Federal prosecutors originally brought these charges against Pigeon in May 2017, but subsequently dropped them, instead moving forward with charges in which he was accused of bribing a judge. Late last month, he pleaded guilty to bribery in a parallel state Supreme Court case. The state Attorney General agreed to drop separate election law charges as party of the deal and the U.S. Attorney turned back to its original case.

“We felt that it would be appropriate to include this additional criminal conduct and to hold him responsible for that and that’s what happened today,” Kennedy said.

Cambria believed it was a good disposition for his client.

“There are few people in the world who can withstand three separate indictments and three separate trials and so that had a lot to do with resolving the case the way we did,” he said.

Although not named in the indictment, the contribution in question went to Governor Andrew Cuomo’s 2014 reelection campaign. The campaign has maintained the public records make it clear it did nothing wrong.

The U.S. Attorney would not comment about the possibility of further action related to the matter but Pigeon’s attorney Paul Cambria says cooperation with any ongoing investigation is not a stipulation of his deal.

“If there were, we  wouldn’t discuss that anyway. I mean that  isn’t the kind of thing that you talk about in news conferences but no, we don’t have any obligations at this point as we sit here so we’ll go forward,” Cambria said.

Pigeon faces up to five years in prison and a $250,000 fine although federal sentencing guidelines suggest ten to 16 months. Cambria, while not conceding his client will serve any time, said he believes there’s a good chance the state and federal sentences could be served simultaneously.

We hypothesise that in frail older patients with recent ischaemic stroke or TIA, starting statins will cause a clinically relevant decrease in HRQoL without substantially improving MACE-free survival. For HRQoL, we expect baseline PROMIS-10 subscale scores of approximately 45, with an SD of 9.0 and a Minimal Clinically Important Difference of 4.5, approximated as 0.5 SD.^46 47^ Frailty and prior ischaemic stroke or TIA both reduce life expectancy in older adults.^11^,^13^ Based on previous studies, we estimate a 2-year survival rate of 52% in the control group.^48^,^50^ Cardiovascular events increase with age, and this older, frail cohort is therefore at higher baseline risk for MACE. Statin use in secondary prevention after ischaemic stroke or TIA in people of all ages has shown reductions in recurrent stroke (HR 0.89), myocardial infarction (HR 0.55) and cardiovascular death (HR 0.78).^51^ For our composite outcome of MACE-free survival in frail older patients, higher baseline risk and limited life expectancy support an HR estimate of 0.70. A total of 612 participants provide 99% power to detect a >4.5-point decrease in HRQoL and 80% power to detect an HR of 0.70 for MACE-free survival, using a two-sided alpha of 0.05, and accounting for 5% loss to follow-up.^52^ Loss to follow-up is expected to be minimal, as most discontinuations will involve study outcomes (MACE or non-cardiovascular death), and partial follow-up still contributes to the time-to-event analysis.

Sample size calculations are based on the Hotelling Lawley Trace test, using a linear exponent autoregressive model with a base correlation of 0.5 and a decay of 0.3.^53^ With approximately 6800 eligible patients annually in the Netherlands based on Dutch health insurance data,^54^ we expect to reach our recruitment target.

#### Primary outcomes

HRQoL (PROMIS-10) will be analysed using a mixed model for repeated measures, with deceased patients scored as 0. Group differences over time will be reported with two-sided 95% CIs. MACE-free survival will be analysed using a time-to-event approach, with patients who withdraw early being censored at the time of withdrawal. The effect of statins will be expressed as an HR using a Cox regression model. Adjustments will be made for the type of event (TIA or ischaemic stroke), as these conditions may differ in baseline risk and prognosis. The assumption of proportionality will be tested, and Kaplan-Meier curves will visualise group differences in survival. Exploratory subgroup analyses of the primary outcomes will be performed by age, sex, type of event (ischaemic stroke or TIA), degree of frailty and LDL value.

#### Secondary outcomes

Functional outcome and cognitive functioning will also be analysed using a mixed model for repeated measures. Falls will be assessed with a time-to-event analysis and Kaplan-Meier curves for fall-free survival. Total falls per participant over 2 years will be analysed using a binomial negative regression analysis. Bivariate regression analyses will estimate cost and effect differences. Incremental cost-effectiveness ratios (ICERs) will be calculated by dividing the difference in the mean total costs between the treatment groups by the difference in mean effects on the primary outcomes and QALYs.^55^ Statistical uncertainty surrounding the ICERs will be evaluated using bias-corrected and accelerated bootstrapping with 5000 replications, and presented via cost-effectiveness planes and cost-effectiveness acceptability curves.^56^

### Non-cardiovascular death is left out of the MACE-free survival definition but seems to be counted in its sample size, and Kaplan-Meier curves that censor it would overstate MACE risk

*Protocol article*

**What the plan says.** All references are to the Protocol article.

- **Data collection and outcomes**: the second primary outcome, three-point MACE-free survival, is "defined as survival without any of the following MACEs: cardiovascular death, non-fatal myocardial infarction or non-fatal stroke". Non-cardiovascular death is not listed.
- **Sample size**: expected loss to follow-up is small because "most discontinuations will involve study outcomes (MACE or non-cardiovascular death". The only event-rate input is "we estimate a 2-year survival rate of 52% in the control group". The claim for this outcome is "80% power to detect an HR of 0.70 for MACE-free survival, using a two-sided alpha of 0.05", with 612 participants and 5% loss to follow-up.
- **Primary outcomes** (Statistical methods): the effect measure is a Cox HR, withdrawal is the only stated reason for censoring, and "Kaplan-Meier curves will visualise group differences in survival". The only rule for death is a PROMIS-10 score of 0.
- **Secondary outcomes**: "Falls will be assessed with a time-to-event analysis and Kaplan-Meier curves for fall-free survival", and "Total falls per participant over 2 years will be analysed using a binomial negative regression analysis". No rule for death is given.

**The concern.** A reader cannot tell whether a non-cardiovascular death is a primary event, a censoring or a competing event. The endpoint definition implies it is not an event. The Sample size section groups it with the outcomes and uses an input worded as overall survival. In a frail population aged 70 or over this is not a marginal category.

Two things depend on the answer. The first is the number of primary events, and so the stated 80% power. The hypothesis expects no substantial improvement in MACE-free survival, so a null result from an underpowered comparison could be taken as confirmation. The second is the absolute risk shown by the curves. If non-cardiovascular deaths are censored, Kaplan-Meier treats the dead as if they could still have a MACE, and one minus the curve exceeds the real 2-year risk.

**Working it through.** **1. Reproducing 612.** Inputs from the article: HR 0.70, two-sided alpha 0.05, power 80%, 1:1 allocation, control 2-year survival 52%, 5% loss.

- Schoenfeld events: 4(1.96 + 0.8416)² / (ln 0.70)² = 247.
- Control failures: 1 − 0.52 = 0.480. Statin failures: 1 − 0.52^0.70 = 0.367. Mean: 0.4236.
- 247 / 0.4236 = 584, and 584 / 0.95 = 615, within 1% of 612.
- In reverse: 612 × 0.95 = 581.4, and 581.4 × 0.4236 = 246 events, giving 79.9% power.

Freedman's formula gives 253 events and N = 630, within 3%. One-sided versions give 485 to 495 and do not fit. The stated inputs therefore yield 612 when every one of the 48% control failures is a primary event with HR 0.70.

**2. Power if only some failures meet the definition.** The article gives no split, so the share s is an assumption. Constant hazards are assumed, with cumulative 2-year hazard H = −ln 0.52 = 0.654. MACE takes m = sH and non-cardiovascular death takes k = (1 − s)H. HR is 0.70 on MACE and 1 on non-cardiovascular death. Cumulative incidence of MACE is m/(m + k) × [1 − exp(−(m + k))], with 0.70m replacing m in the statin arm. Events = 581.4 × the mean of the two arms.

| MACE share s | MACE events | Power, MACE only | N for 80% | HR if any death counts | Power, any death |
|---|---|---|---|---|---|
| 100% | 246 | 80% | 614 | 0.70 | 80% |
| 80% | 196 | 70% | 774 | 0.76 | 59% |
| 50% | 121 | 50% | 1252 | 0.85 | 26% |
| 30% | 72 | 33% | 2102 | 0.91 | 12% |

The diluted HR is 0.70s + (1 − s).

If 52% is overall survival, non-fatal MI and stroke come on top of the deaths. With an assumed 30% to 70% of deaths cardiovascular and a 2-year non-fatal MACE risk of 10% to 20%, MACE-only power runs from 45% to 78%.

WFP Member Would Have Supported Collins Removal From NY-27 Ballot

From the Morning Memo:

For six weeks, Republican leaders in NY-27 examined a multitude of ways to remove indicted Rep. Chris Collins from the November ballot.

All the while, local Democrats argued that any effort to replace the embattled incumbent congressman with a less problematic candidate would be a fraudulent undertaking, and promised to challenge the substitution in court.

Erie County GOP Chair Nick Langworthy said he believed the party had legal and viable options.

He accused his opposition of being hypocritical, and said they would not be raising the same red flags if and when, for example, the Working Families Party looked to remove failed Democratic primary gubernatorial candidate Cynthia Nixon from its ballot line.

This became something of a moot point after Collins surprised Langworthy and other local Republican leaders by deciding to remain on the ballot on the advice of his legal team. However Langworthy’s hypothetical is happening now.

The Working Families Party is waiting on Gov. Andrew Cuomo’s decision about whether to accept what was originally Nixon’s designation, and, in a complicated bit of Election Law maneuvering, has bumped the actress-turned-activist down to run in the Assembly district currently occupied by Manhattan Democrat Deborah Glick.

Langworthy on Twitter Wednesday, perhaps a bit tongue-in-cheek, suggested “fraud” a half a dozen times.

WFP Executive Committee member Phil Rumore, however, rejected the comparison between the Nixon and Collins situations. Most notably, the Buffalo Teachers union president pointed out, the erstwhile gubernatorial candidate isn’t facing any federal charges.